In 2020, Michael Neuman, an Orthodox psychologist who had competed on and won a Lebron James-hosted obstacle course show in a yarmulke in 2019, hosted a Zoom call of current and former Jewish NFL players. The group discussed their experiences in the league, tied to the then-controversy involving an antisemitic social media post by former star player DeSean Jackson.

Neuman, who is in his late 20s and was therefore born after “School Ties” came out, had not seen the film when first asked about it. But he had some thoughts after watching it recently.

“One of the main things we see in the movie is to be proud of who you are, though our environment may strip us away from that reality,” Neuman said. “Unfortunately, many of us decide not to stand up for who we are and let people walk all over our identity.

“David wanted a life he thought he’d be happy in, and when the hate was targeted at him to bring him down, he reacted and believed it. As he said, he lied to himself but he allowed these people to make him feel differently than he is. If he knows he is a proud Jew and not different than any of the other students, then he wouldn’t have reacted with rage like at the beginning and handled the situation as he did at the end.”

Part of what makes the plot work is that David Greene is such a common name, one that’s relatively ethnically ambiguous. The exhibitions curator and historian at the United States Holocaust Memorial Museum is named David Greene, while David Green is also the name of the non-Jewish founder of Hobby Lobby. The University of Georgia, from 2001 to 2005, even had a quarterback named David Greene, although he doesn’t appear to have been Jewish.

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‘School Ties’ at 30: How a film about antisemitism launched Brendan Fraser’s career

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05.10.2022

JTA — After a long career pause brought on by an assault-induced depression and injuries, actor Brendan Fraser is back in headlines, earning early Oscar buzz for his performance in the upcoming movie “The Whale.”

What some of even his most ardent fans might not realize is that one of Fraser’s earliest roles — alongside Matt Damon in what was his first major onscreen role — came in one the few mainstream Hollywood films to focus on antisemitism at non-Jewish schools.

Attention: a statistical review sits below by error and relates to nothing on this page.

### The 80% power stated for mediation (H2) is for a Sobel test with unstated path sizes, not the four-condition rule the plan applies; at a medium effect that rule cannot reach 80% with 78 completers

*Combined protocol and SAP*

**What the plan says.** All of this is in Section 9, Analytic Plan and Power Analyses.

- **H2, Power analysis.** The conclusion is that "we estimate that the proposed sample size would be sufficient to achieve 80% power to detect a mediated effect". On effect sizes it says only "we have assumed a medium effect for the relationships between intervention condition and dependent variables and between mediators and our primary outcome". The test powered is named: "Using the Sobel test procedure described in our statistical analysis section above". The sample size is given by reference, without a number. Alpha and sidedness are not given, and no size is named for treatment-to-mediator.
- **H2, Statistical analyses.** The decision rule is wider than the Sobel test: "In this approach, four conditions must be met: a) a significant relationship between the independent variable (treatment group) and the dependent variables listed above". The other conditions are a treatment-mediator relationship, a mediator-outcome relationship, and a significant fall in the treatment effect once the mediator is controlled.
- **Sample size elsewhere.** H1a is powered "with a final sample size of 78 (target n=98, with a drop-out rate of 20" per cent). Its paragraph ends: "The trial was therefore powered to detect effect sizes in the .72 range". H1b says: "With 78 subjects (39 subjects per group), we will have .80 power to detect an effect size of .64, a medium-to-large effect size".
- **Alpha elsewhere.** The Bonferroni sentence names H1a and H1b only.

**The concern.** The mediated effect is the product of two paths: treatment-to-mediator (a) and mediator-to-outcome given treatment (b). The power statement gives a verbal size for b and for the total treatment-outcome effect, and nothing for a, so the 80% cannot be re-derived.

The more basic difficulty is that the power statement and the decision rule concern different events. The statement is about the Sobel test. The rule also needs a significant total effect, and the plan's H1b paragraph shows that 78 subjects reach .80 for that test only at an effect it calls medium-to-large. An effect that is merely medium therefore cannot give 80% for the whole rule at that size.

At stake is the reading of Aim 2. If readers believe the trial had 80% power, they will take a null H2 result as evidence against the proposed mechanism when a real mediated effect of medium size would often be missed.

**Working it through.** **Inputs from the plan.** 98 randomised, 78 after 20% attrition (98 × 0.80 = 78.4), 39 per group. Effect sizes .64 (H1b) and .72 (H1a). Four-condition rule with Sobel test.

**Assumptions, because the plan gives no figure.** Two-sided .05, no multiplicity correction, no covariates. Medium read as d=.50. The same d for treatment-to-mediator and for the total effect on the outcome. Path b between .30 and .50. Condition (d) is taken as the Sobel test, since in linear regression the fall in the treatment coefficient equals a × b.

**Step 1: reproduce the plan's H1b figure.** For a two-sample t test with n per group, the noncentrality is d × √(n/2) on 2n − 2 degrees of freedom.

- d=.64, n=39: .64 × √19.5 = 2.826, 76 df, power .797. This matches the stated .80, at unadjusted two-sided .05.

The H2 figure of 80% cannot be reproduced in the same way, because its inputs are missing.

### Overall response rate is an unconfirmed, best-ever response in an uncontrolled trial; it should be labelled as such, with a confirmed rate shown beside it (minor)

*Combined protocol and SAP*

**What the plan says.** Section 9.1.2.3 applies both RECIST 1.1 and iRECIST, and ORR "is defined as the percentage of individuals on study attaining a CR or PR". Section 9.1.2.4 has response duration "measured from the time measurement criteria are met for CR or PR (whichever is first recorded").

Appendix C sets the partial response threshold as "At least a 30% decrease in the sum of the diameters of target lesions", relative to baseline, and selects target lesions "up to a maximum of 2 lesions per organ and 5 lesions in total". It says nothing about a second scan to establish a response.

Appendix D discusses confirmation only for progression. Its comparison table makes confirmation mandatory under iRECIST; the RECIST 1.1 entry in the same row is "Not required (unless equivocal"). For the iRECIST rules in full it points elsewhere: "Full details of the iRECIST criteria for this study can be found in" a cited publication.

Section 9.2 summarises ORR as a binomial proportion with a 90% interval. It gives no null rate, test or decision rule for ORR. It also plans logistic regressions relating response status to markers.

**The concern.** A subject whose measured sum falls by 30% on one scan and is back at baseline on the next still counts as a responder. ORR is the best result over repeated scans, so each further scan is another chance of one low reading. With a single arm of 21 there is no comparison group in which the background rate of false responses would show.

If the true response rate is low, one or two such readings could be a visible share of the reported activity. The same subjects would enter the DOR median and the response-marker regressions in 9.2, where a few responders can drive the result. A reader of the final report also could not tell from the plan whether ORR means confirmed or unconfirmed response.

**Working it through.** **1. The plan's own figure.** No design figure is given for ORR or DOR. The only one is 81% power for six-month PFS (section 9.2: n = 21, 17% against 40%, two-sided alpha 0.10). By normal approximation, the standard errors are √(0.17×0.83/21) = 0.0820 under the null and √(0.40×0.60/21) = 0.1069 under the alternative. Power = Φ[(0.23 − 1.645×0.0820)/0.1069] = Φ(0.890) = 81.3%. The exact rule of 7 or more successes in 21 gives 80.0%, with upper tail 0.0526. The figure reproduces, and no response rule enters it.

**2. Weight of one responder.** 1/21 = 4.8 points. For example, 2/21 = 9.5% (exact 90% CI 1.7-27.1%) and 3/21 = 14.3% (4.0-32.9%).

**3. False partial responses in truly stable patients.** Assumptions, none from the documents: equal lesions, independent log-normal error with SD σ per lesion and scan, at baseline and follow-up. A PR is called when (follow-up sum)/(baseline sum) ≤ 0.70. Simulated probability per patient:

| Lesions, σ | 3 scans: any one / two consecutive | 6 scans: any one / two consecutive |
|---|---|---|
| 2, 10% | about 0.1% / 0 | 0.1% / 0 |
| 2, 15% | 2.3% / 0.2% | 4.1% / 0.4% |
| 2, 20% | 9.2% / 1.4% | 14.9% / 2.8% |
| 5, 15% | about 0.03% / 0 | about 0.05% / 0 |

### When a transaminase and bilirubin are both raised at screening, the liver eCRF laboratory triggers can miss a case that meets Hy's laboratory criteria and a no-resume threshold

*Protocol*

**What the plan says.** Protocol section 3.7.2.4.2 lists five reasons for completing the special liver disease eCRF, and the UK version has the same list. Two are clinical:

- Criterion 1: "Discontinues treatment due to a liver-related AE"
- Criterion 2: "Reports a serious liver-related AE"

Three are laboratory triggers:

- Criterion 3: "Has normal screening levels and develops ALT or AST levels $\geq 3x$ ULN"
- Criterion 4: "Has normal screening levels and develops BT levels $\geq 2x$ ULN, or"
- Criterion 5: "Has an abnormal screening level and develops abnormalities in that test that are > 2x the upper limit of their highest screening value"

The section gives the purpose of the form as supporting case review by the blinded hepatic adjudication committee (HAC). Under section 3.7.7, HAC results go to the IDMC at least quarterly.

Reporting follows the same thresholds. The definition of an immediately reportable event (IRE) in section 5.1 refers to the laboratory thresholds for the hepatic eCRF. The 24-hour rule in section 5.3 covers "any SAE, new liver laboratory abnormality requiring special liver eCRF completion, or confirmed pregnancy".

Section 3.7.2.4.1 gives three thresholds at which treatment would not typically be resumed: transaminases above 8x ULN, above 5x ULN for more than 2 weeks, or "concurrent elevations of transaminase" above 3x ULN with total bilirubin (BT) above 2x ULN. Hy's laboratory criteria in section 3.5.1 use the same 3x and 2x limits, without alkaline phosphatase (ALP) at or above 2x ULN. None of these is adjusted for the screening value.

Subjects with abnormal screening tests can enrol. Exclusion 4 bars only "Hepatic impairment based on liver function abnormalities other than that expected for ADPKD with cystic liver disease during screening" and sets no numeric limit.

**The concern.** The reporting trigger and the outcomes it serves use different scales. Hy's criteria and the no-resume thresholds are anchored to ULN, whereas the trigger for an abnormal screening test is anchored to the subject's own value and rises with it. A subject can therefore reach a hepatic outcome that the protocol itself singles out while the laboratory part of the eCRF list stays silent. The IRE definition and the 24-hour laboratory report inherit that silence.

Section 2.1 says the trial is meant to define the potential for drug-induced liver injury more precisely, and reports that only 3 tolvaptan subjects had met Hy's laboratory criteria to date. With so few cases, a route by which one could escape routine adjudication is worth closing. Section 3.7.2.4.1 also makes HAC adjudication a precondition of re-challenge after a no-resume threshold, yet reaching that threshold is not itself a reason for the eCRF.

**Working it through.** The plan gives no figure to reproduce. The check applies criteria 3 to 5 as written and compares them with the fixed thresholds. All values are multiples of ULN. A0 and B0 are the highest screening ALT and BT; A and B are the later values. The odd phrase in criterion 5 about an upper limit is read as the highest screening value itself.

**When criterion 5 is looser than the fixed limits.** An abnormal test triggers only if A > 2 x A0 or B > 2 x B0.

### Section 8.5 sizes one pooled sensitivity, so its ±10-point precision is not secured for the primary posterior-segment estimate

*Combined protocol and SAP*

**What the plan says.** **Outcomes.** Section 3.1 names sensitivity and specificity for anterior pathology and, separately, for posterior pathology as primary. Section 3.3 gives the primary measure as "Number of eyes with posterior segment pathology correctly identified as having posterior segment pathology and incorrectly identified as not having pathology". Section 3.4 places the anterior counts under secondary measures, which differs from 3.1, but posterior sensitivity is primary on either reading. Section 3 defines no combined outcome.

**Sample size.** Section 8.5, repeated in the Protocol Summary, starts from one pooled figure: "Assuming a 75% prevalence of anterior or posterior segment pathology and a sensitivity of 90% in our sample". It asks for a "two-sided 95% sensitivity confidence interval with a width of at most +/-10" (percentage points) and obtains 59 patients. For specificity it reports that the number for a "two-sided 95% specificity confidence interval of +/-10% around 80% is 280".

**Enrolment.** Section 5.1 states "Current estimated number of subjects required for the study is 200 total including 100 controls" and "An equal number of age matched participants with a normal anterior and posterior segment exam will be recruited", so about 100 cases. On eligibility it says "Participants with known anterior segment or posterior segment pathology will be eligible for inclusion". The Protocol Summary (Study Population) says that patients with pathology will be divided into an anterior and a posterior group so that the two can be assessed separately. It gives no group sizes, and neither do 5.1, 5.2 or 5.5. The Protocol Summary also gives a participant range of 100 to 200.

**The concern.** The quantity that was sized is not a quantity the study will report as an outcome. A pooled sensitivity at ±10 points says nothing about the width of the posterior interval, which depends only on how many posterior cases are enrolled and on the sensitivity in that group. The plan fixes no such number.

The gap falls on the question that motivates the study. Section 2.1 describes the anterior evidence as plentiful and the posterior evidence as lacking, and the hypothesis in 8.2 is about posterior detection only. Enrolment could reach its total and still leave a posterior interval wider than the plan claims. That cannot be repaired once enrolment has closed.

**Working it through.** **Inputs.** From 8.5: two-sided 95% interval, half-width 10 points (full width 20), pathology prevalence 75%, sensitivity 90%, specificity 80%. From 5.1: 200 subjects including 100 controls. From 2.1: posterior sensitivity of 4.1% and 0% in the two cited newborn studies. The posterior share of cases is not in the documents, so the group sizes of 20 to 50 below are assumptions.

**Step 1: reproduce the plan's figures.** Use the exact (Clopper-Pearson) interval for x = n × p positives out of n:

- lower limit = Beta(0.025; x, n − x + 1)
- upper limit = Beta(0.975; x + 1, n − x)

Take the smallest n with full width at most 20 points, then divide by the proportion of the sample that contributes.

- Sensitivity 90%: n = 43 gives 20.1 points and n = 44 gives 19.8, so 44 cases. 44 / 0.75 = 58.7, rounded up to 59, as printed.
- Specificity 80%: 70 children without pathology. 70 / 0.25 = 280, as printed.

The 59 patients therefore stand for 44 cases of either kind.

In “School Ties,” which hit theaters 30 years ago and was set in the 1950s, Fraser plays David Greene, a working-class Jewish kid from Scranton, Pennsylvania, who enrolls at an elite New England prep school for his senior year of high school, to play quarterback for the vaunted football team.

David is urged to keep his Jewishness a secret, and he proves an instant success on the football field.

Faced in the early fall with a Sandy Koufax-esque choice — whether or not to miss a big game that falls on Rosh Hashanah — David sneaks to the campus chapel by himself late at night to say High Holiday prayers. Confronted by a dean, he’s asked, “Was it worth it, breaking a tradition just to win a football game?”

“Your tradition or mine, sir?” he replies.

Once a drunken postgame party guest lets the secret slip, David finds himself an outcast. What begins with a few jokes about “Jews and communists” at Harvard and how a classmate “Jewed” someone down for a deal for a stereo gives way to antisemitic slurs during a shower room brawl (with Damon’s villain character Charlie Dillon), a swastika on his dorm room wall and a cheating scandal meant to frame David.

All of his classmates, unlike him, are from the upper-crust WASP class and under pressure to be........